Life After Divorce and The Road To Recovery
SAN DIEGO, CALIFORNIA—What happens after all the divorce papers are filed and a marriage officially ends? The challenging walk down the road to recovery begins.
Traditionally, women and men tend to take dissimilar recovery paths and bounce back from divorce in different ways.
“On average, men often bounce back faster in terms of personal finances,” says San Diego divorce attorney John Griffith. “Women tend to have a stronger grasp of focusing on bringing the family together.”
Griffith, who serves as a family law attorney and divorce lawyer in Oceanside, recognizes the traditional gender differences in recovery, but also believes that it is important for men and women to have a more balanced plan for financial and personal issues.
Women, in particular, should place more attention on financial planning prior to the divorce settlement. Research indicates that male incomes rise after divorce, while women are worse off and can struggle for several years.
An article in The Guardian addresses this financial inequality issue and gives a summary of research carried out by Professor Stephen Jenkins and Professor John Ermisch. Jenkins is a director of the Institute for Social and Economic Research and chair of the Council of the International Association for Research on Income and Wealth. Ermisch is the author of “An Economic Analysis of the Family and Lone Parenthood: An Economic Analysis.”
Jenkins’s research debunks the myth that men get fleeced in the divorce process and women live off the proceeds. His findings reveal that post divorce, the available income of men increases by about one third. This positive effect on men’s finances is so significant that they can be lifted out of poverty. Conversely, women are more likely to fall into economic hardship. On average, a woman’s income will fall by more than a fifth after divorce. Additionally, the resentment created by unfair financial settlements can have a ripple effect and negatively impact a woman’s ability to move on with new relationships.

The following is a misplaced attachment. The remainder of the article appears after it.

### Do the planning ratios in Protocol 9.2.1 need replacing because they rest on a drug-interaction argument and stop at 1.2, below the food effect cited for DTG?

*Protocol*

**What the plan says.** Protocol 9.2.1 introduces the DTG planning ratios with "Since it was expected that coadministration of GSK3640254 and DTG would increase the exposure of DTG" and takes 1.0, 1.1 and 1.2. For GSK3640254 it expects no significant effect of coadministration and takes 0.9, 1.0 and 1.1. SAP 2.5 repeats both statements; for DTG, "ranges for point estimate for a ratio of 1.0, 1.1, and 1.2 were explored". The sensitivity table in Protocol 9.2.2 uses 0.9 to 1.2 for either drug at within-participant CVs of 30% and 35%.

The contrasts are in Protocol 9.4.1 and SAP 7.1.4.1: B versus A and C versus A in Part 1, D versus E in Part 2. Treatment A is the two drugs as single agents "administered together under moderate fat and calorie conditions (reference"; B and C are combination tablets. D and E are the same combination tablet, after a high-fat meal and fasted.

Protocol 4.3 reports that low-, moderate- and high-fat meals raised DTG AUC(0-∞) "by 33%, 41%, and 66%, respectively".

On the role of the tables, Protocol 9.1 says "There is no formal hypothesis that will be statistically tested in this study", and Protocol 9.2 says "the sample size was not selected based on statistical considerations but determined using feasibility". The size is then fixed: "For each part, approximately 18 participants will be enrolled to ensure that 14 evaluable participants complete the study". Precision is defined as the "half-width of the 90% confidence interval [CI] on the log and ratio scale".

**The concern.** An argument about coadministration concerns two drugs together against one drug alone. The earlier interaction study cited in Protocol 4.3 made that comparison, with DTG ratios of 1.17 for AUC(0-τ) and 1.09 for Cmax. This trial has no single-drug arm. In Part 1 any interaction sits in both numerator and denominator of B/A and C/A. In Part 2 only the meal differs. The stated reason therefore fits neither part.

The Jenkins study indicates that women have the power to reduce the negative financial impact of divorce. Women who have worked beforehand and continue working after the divorce see less of a drop in financials once the relationship breaks down.
Ermisch also agrees that women are disproportionately penalized following the end of a marriage. However, his research shows that the margin of unfairness is gradually being reduced. Ermisch attributes this to the increase in the employment rate of women with children.
The works of Jenkins and Ermisch have a common theme. Unequal financial realities have less to do with gender than the way divorcing couples approach the roles of father and mother.
The best way to level the playing field is for men and women to be more alike in their family and work roles. A father who focuses on the family and spends more time with children after the divorce can help bear the brunt of maintenance costs. A mother who gains control of her finances and continues her career or employment after the relationship ends can positively affect her quality of life.
If you are considering divorce and need assistance with financial property division or child custody, the lawyers at Griffith, Young & Lass can help. Call (858) 345-1720 and schedule your consultation today.